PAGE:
I would recommend a complete beginner look into acquiring an 8 or 9mm random orbital polisher, a medium cutting compound, a finishing polish, and a handful of Lake Country SDO Blue, Orange and Black pads. That’s really all you need (OK, you’ll need some clean microfiber cloths too) to take any car’s dull, stained, swirly, lightly scratched paintwork and transform it into a showroom example!
A typical way to get started is to work on a section of your roof or hood. To establish a baseline, take your Orange SDO pad and your medium cutting compound and visualize a square or rectangle approximately 9 to 12 times the size of the pad. Line your pad up centrally on the backing plate and prime it by spreading the compound lightly across the pad face. Keeping a comfortable and relaxed posture, put pad to paintwork with gentle pressure and (with the polisher speed set around halfway) work that section in overlapping motions – left to right, move down half a pad width; right to left, down half a pad width; left to right, back to the start and so on, for around 2 minutes. Try to work methodically – robotically, even – so that your section is polished equally. Carefully wipe away your polish residue with a clean microfiber towel, and inspect your results.
Congratulations! You have now experienced paint correction. Don’t forget—you can adapt your technique and use different pads/compounds to cut more aggressively (maybe with the Blue SDO pad), OR polish more gently for an even finer gloss (that’s what the Black SDO is for).
Be sure to follow our YouTube Channel, where we post lots of informative content that will help you get to grips with polishing a car like new in no time!
Here’s a great hack – you can machine polish your glass. Most people clean their glass when they wash their car, but have you noticed that when you take a damp cloth and wipe it across your ‘clean’ windshield, you can usually see streaky/stained patterns as it dries? This proves there’s some staining going on and your everyday glass cleaner isn’t going to shift it. One of the quickest ways to truly clean your glass is to machine polish it. In our shop, we frequently use some of our older microfibre cutting pads and a little compound on the windshield and other exterior windows just to strip all that staining away. Followed up with an alcohol-based cleaner (we just use Isopropyl Alcohol diluted 1:1 with distilled water)—this will leave a smear-free and super-clean surface ready for a glass coating. Quality hydrophobic glass coatings perform noticeably better when applied to glass that has been prepared in this way, and having rainwater beading off backward as you drive through bad weather not only looks cool, it reinforces that feeling of having a ‘special’ car!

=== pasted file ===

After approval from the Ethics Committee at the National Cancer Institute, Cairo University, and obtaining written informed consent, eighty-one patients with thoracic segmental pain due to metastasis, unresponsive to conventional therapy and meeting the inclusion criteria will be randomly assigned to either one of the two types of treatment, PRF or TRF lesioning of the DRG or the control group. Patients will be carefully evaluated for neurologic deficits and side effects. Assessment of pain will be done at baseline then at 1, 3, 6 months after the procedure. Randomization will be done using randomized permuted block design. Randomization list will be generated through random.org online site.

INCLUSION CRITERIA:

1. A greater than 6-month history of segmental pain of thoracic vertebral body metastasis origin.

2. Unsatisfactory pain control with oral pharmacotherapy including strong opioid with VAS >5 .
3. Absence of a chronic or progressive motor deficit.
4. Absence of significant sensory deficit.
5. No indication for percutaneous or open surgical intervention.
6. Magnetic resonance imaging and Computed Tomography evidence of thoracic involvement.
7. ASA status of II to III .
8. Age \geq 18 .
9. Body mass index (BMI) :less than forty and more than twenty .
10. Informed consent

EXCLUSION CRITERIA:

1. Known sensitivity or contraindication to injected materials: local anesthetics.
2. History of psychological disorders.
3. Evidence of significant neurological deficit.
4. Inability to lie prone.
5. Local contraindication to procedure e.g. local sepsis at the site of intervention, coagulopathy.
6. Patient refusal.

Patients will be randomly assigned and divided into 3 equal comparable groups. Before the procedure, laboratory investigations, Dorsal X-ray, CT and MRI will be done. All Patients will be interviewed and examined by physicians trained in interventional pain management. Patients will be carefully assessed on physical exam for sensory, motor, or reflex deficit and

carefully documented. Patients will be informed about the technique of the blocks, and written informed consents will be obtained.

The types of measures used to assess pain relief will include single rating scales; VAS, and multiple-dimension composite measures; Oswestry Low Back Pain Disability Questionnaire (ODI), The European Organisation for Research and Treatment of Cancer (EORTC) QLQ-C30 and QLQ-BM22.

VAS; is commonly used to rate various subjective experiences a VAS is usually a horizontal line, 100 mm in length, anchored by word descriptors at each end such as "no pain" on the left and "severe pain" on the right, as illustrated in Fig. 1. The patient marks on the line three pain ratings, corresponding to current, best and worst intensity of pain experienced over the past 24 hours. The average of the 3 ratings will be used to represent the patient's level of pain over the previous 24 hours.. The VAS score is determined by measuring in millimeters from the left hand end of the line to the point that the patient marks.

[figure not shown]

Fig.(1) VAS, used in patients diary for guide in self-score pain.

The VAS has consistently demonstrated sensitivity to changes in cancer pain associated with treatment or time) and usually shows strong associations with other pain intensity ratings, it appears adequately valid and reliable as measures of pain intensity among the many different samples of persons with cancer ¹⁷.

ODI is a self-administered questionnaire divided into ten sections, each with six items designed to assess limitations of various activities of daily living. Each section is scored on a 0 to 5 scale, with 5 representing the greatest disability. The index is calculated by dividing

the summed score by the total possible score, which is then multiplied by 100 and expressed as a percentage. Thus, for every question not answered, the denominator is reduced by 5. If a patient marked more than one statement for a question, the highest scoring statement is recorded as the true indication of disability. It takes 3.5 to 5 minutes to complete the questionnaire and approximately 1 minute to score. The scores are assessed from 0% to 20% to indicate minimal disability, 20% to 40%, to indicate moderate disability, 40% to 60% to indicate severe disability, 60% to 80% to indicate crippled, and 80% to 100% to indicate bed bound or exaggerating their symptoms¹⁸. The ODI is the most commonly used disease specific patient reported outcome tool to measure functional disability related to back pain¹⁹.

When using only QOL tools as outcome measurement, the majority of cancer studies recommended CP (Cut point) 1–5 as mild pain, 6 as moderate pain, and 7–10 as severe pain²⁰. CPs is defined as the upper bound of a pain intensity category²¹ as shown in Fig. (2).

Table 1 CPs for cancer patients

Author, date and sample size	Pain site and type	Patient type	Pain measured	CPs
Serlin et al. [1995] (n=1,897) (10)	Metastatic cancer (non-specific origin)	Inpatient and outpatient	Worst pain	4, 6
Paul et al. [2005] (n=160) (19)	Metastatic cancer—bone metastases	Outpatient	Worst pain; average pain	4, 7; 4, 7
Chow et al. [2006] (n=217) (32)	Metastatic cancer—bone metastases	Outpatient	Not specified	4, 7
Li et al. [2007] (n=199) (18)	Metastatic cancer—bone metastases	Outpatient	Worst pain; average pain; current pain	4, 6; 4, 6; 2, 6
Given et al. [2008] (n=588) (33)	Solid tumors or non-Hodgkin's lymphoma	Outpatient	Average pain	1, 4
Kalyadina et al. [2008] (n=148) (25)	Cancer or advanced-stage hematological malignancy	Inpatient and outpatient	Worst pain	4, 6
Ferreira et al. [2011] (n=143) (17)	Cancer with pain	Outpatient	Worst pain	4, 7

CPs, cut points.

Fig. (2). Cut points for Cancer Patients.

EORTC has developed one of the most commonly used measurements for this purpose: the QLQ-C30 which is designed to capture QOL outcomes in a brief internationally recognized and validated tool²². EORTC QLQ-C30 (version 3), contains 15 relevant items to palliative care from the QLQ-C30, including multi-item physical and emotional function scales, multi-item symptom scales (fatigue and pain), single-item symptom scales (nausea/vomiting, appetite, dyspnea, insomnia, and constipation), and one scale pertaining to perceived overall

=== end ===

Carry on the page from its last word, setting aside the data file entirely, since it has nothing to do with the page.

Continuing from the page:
I hope you find these tips helpful; mark my words, if you follow this advice, you’ll be hearing the most common thing that my clients say to me every week when they collect their detailed car from our shop:
“That looks brand new!”
And that’s exactly what you want a prospective buyer to say.
Until next time,
Jay @ LC UK